Format

Send to

Choose Destination
Adv Exp Med Biol. 2016;928:27-45.

Berberine and Its Role in Chronic Disease.

Author information

1
Cardiovascular Disease Prevention Research Unit, Department of Medical and Surgical Sciences, S. Orsola-Malpighi University Hospital, Via Albertoni 15, 40138, Bologna, Italy. arrigo.cicero@unibo.it.
2
Cardiovascular Disease Prevention Research Unit, Department of Medical and Surgical Sciences, S. Orsola-Malpighi University Hospital, Via Albertoni 15, 40138, Bologna, Italy.

Abstract

Berberine is a quaternary ammonium salt from the protoberberine group of isoquinoline alkaloids. It is found in such plants as Berberis [e.g. Berberis aquifolium (Oregon grape), Berberis vulgaris (barberry), Berberis aristata (tree turmeric)], Hydrastis canadensis (goldenseal), Xanthorhiza simplicissima (yellowroot), Phellodendron amurense [2] (Amur corktree), Coptis chinensis (Chinese goldthread), Tinospora cordifolia, Argemone mexicana (prickly poppy) and Eschscholzia californica (Californian poppy). In vitro it exerts significant anti-inflammatory and antioxidant activities. In animal models berberine has neuroprotective and cardiovascular protective effects. In humans, its lipid-lowering and insulin-resistance improving actions have clearly been demonstrated in numerous randomized clinical trials. Moreover, preliminary clinical evidence suggest the ability of berberine to reduce endothelial inflammation improving vascular health, even in patients already affected by cardiovascular diseases. Altogether the available evidences suggest a possible application of berberine use in the management of chronic cardiometabolic disorders.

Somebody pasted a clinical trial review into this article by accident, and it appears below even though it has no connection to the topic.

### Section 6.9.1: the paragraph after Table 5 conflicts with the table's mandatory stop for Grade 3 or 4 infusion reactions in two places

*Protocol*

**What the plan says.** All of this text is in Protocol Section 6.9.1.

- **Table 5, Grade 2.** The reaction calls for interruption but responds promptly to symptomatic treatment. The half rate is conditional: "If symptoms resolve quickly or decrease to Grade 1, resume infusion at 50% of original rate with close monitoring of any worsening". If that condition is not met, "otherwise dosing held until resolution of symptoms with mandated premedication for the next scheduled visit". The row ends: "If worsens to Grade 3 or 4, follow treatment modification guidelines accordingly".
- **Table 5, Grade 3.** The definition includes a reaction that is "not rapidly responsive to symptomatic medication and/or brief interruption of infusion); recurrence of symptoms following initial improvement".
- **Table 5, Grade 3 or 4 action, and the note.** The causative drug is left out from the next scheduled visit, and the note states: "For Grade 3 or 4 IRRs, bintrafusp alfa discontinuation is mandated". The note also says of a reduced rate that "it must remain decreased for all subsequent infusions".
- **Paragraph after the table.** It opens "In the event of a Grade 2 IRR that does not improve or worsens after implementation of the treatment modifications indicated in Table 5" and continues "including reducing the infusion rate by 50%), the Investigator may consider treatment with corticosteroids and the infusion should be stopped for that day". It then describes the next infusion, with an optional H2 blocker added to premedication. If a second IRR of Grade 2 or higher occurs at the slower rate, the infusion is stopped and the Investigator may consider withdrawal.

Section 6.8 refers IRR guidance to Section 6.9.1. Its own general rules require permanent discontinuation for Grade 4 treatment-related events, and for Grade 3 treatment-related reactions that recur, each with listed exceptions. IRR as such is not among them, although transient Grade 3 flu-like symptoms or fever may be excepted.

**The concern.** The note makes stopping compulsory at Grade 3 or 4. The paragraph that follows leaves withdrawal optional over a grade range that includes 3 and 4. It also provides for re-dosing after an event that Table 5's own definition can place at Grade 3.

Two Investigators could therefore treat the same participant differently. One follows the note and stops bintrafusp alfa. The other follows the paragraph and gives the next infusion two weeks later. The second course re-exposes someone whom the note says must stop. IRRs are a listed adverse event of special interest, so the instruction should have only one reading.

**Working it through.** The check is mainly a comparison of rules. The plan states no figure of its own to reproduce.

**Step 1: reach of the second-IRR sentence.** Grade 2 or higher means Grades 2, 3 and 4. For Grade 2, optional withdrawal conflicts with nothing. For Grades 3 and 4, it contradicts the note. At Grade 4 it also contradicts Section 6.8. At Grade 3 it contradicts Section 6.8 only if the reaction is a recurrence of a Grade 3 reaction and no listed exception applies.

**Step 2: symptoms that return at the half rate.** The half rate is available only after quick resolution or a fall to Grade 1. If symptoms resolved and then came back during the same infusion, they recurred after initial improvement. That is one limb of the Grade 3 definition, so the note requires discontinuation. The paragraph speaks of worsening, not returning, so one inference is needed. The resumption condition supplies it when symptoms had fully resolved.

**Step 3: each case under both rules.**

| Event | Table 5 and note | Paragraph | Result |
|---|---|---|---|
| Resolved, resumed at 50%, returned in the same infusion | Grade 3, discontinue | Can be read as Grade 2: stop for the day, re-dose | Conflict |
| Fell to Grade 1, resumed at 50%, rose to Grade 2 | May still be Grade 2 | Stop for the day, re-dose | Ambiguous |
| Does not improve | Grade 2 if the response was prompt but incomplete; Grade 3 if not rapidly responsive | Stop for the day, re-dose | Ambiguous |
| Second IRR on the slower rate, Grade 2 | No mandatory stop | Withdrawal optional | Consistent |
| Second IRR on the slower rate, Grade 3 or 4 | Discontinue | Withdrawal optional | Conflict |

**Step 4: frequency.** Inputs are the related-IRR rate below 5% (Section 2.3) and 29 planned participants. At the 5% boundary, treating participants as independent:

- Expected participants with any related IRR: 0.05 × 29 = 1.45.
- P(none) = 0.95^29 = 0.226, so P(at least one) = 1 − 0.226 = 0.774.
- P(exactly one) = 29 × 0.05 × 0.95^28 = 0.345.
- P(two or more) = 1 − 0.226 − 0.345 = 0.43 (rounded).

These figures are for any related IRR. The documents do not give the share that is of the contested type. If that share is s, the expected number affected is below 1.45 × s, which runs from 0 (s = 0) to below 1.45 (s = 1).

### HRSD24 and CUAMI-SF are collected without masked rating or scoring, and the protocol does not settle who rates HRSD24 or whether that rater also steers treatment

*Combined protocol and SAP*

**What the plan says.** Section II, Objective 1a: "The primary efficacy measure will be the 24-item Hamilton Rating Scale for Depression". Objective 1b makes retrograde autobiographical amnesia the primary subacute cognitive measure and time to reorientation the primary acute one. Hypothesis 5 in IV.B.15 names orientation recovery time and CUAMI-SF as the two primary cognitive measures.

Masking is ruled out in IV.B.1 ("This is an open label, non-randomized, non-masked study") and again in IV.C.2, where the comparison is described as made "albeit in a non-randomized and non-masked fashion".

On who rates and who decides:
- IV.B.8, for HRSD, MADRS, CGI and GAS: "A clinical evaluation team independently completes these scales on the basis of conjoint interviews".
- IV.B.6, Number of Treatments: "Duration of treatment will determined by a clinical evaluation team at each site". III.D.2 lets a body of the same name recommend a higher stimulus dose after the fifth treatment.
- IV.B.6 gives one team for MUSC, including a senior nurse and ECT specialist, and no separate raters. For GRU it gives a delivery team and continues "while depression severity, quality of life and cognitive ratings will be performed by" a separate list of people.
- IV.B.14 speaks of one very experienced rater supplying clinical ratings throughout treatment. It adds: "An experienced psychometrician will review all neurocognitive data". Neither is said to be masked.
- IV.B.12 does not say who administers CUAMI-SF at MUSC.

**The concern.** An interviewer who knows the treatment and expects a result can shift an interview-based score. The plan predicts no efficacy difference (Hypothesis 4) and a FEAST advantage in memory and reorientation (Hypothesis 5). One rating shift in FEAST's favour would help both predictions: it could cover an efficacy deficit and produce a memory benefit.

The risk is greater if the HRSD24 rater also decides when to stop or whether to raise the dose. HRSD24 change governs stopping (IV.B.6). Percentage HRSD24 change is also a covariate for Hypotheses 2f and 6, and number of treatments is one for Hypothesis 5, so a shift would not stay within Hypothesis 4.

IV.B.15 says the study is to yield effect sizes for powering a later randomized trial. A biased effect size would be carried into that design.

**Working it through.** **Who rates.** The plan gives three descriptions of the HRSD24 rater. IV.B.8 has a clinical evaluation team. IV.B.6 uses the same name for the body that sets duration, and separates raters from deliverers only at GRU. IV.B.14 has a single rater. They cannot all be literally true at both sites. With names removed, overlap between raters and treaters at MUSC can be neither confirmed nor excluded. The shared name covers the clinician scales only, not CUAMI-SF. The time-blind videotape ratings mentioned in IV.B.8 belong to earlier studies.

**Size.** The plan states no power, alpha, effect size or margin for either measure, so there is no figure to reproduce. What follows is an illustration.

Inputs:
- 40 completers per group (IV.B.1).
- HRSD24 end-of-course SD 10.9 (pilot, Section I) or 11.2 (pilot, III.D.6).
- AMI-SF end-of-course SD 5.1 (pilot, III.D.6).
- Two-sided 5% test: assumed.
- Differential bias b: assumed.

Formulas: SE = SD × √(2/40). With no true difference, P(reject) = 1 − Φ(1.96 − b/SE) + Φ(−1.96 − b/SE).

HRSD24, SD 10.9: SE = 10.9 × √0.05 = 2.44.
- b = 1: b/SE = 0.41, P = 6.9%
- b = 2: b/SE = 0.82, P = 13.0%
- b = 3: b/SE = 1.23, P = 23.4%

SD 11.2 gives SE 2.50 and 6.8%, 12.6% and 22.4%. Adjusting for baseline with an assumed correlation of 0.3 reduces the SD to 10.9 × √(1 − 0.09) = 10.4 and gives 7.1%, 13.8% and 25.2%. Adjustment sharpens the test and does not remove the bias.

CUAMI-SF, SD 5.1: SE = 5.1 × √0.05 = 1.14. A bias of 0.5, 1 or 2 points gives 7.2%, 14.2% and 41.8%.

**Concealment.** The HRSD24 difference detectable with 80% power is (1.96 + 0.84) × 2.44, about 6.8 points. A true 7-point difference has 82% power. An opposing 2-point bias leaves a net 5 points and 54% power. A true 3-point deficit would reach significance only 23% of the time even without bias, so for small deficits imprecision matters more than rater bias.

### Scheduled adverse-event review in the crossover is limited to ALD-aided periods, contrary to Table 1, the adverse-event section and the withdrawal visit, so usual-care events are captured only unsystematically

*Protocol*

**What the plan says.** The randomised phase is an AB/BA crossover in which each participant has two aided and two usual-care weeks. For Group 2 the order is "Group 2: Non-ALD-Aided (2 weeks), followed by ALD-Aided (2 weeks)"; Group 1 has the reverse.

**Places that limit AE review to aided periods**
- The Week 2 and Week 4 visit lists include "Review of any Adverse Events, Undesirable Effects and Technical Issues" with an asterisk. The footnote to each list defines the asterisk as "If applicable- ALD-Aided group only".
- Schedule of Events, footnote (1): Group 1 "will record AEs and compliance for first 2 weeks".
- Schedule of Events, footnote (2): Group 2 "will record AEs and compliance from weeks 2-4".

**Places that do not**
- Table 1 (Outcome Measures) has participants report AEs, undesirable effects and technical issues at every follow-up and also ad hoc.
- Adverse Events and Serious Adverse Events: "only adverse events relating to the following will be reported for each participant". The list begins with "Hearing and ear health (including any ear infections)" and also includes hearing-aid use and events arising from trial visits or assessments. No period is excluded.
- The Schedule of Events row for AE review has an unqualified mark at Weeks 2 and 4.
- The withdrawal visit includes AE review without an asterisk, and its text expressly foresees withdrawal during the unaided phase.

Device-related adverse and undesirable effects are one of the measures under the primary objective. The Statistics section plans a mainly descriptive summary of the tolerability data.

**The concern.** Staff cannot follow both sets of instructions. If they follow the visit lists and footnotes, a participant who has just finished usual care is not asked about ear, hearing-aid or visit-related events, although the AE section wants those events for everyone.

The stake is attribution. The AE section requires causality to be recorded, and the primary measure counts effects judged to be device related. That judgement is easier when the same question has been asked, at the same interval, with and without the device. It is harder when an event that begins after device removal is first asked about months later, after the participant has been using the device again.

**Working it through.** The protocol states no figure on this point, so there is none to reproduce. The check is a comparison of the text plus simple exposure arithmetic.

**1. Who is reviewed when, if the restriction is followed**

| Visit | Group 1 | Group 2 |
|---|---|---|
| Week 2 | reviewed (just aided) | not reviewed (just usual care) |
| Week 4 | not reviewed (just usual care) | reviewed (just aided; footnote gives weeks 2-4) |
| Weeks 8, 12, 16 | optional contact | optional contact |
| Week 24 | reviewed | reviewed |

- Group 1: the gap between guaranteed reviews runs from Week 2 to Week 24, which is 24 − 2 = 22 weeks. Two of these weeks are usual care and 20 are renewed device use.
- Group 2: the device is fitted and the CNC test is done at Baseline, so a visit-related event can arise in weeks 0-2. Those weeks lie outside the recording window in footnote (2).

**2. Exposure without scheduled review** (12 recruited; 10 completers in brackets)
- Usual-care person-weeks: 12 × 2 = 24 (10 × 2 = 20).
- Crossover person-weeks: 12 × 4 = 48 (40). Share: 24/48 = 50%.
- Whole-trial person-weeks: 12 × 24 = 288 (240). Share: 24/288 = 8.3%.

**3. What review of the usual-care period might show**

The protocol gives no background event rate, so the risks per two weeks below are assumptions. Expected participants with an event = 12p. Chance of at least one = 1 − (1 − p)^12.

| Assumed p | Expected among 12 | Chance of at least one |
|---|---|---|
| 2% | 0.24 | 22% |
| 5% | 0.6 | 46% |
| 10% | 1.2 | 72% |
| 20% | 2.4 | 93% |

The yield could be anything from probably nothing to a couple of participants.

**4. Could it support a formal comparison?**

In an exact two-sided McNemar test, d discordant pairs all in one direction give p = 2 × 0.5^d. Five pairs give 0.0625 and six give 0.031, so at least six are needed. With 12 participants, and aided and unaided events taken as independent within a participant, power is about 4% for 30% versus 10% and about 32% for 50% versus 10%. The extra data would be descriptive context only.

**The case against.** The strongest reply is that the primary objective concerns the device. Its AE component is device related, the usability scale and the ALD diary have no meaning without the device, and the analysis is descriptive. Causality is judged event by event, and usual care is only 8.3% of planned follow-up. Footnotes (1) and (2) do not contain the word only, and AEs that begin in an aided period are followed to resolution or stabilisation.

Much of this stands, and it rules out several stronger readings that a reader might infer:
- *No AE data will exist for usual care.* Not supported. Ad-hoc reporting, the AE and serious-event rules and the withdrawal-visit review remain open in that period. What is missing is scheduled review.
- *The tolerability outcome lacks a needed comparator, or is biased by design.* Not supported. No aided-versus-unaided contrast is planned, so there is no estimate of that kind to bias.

KEYWORDS:

Anti-inflammatory; Antioxidant; Berberine; Cardiovascular disease; Depression; Type 2 diabetes

PMID:
27671811
DOI:
10.1007/978-3-319-41334-1_2
[Indexed for MEDLINE]

Supplemental Content

Full text links

Icon for Springer
Loading ...
Support Center